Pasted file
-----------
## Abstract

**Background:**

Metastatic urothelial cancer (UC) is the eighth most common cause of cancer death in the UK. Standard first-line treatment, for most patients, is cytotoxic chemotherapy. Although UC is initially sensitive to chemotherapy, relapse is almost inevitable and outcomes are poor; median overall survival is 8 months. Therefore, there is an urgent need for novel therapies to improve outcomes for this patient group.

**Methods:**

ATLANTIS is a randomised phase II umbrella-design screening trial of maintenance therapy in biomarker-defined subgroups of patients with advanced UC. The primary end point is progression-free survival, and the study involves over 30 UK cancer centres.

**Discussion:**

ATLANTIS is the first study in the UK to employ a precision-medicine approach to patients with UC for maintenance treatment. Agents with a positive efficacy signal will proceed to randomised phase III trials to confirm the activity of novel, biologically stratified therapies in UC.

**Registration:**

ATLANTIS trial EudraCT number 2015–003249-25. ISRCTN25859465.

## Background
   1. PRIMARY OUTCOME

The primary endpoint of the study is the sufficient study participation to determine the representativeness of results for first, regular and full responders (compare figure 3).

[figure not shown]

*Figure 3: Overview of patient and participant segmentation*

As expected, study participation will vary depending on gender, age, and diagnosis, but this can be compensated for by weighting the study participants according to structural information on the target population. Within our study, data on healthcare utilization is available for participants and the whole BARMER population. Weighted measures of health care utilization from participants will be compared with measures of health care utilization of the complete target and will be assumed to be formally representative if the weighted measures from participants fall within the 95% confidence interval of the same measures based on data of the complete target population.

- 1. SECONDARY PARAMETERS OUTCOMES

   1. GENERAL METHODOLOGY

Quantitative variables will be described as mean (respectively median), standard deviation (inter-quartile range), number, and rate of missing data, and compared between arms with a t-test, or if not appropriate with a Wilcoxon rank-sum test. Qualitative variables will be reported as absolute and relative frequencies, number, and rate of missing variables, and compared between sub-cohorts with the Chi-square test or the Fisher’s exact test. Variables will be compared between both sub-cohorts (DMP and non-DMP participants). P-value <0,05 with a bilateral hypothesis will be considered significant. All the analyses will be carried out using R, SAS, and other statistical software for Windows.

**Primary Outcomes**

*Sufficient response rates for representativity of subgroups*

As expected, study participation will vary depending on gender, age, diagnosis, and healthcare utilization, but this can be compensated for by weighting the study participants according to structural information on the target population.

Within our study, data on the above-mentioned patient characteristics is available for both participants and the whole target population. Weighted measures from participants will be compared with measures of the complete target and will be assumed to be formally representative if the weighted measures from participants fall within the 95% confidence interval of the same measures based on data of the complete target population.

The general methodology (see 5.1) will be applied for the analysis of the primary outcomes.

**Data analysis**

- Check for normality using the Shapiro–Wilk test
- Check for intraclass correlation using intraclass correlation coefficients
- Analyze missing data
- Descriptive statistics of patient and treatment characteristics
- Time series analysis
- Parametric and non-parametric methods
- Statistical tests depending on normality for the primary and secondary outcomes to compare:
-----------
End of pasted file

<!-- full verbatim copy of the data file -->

## Abstract

**Background:**

Metastatic urothelial cancer (UC) is the eighth most common cause of cancer death in the UK. Standard first-line treatment, for most patients, is cytotoxic chemotherapy. Although UC is initially sensitive to chemotherapy, relapse is almost inevitable and outcomes are poor; median overall survival is 8 months. Therefore, there is an urgent need for novel therapies to improve outcomes for this patient group.

**Methods:**

ATLANTIS is a randomised phase II umbrella-design screening trial of maintenance therapy in biomarker-defined subgroups of patients with advanced UC. The primary end point is progression-free survival, and the study involves over 30 UK cancer centres.

**Discussion:**

ATLANTIS is the first study in the UK to employ a precision-medicine approach to patients with UC for maintenance treatment. Agents with a positive efficacy signal will proceed to randomised phase III trials to confirm the activity of novel, biologically stratified therapies in UC.

**Registration:**

ATLANTIS trial EudraCT number 2015–003249-25. ISRCTN25859465.

## Background
   1. PRIMARY OUTCOME

The primary endpoint of the study is the sufficient study participation to determine the representativeness of results for first, regular and full responders (compare figure 3).

[figure not shown]

*Figure 3: Overview of patient and participant segmentation*

As expected, study participation will vary depending on gender, age, and diagnosis, but this can be compensated for by weighting the study participants according to structural information on the target population. Within our study, data on healthcare utilization is available for participants and the whole BARMER population. Weighted measures of health care utilization from participants will be compared with measures of health care utilization of the complete target and will be assumed to be formally representative if the weighted measures from participants fall within the 95% confidence interval of the same measures based on data of the complete target population.

- 1. SECONDARY PARAMETERS OUTCOMES

   1. GENERAL METHODOLOGY

Quantitative variables will be described as mean (respectively median), standard deviation (inter-quartile range), number, and rate of missing data, and compared between arms with a t-test, or if not appropriate with a Wilcoxon rank-sum test. Qualitative variables will be reported as absolute and relative frequencies, number, and rate of missing variables, and compared between sub-cohorts with the Chi-square test or the Fisher’s exact test. Variables will be compared between both sub-cohorts (DMP and non-DMP participants). P-value <0,05 with a bilateral hypothesis will be considered significant. All the analyses will be carried out using R, SAS, and other statistical software for Windows.

**Primary Outcomes**

*Sufficient response rates for representativity of subgroups*

As expected, study participation will vary depending on gender, age, diagnosis, and healthcare utilization, but this can be compensated for by weighting the study participants according to structural information on the target population.

Within our study, data on the above-mentioned patient characteristics is available for both participants and the whole target population. Weighted measures from participants will be compared with measures of the complete target and will be assumed to be formally representative if the weighted measures from participants fall within the 95% confidence interval of the same measures based on data of the complete target population.

The general methodology (see 5.1) will be applied for the analysis of the primary outcomes.

**Data analysis**

- Check for normality using the Shapiro–Wilk test
- Check for intraclass correlation using intraclass correlation coefficients
- Analyze missing data
- Descriptive statistics of patient and treatment characteristics
- Time series analysis
- Parametric and non-parametric methods
- Statistical tests depending on normality for the primary and secondary outcomes to compare: